Latest Articles by Ed Stetzer
When discussing how churches can best handle disruptive situations, I find it helpful to reflect on a leadership experience I had a few years back with Westboro "Baptist Church."
For many of us, mental illness is not a theoretical issue. Instead, it manifests in many ways and, at times, can impact nearly every moment of every day.
Several faith leaders were asked to write brief comments about the future of Roe. I was glad to see that I was not the only person asked who sees life as beginning at conception and who is ready to see Roe overturned.
The lack of evangelism conferences today is symptomatic of a problem. For many, we have just moved on—maybe we have become too sophisticated for telling people about Jesus.
God has a plan. He will pursue you. He will use you mightily—just trust Him.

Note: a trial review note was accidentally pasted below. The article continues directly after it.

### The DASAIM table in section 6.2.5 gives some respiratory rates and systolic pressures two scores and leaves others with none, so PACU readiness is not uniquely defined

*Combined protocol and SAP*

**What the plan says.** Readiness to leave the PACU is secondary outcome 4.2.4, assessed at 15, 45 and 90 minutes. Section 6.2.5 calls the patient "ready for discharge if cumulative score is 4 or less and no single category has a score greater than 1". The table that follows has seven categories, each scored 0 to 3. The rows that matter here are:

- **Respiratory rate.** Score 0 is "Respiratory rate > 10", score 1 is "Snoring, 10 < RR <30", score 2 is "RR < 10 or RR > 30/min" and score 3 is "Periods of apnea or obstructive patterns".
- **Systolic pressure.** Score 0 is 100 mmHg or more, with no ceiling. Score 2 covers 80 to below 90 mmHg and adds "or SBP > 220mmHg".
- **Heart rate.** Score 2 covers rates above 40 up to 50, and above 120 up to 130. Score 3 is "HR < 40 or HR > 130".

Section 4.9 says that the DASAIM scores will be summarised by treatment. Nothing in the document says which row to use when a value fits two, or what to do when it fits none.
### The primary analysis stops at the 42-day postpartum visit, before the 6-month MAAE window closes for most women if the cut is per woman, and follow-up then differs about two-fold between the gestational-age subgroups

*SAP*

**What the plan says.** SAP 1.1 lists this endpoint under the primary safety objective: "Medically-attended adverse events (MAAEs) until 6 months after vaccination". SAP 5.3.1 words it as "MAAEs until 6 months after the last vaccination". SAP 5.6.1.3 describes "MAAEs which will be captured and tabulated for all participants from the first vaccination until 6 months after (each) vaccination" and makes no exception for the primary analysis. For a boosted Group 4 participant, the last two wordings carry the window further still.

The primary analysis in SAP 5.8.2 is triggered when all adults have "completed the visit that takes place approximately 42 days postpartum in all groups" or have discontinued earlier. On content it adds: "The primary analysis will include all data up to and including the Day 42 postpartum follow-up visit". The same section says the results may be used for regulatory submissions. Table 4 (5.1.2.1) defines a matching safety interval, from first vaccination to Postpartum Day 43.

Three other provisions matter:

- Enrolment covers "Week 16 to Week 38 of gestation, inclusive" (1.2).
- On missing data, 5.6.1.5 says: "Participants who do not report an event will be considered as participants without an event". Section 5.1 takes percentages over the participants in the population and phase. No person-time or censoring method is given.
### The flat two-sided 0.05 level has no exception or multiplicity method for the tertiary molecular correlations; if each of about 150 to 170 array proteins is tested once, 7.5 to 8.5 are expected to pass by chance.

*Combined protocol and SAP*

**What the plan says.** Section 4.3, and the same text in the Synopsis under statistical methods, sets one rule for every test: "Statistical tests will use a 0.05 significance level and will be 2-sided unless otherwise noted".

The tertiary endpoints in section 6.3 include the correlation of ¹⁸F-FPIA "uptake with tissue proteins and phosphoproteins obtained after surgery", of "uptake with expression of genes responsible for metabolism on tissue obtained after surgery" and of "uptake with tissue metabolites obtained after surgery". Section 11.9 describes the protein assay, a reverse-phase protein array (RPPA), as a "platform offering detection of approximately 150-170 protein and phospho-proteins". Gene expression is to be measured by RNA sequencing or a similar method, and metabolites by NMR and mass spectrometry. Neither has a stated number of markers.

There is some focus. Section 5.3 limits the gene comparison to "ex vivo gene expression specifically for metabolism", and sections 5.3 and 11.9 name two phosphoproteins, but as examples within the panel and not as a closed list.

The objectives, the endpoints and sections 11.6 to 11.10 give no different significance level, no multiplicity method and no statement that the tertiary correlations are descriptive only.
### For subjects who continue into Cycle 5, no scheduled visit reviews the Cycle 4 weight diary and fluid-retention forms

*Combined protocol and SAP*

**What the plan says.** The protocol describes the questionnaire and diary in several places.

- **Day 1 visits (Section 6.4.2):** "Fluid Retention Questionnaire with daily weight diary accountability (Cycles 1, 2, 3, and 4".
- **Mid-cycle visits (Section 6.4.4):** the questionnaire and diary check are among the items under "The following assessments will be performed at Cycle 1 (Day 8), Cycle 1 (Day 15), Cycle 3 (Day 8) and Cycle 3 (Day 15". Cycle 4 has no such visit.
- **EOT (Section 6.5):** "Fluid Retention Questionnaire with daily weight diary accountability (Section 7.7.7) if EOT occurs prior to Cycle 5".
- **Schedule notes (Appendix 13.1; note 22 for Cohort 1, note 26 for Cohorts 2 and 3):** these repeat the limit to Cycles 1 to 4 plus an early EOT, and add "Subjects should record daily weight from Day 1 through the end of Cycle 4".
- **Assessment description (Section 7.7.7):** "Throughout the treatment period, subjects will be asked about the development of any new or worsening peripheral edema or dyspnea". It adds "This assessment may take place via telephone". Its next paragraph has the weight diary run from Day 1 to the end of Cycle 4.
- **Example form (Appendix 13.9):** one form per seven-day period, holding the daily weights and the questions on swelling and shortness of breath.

I’m thankful that we may soon see the fruit of five decades of hard work from the pro-life movement. But there are three realities we should consider if and when that happens.
In a pandemic season where both the brokenness of this world and the pain of death have been lived realities for many, Easter is the story of God’s love that transcends even seemingly insurmountable loss.
Sometimes the best approaches to connect with non-Christians will make some Christians uneasy. Why is this the case? Because unconventional approaches break the mold of what most Christians envision when they think of evangelism.
It may be a generalization to say the church today has three generational expressions, but I think we can work with it, especially with respect to music in the church.
Unfortunately, perceptions about pastors are not always good. When we consider what people usually hear about them in the news, it makes a little bit more sense why they distrust pastors so much.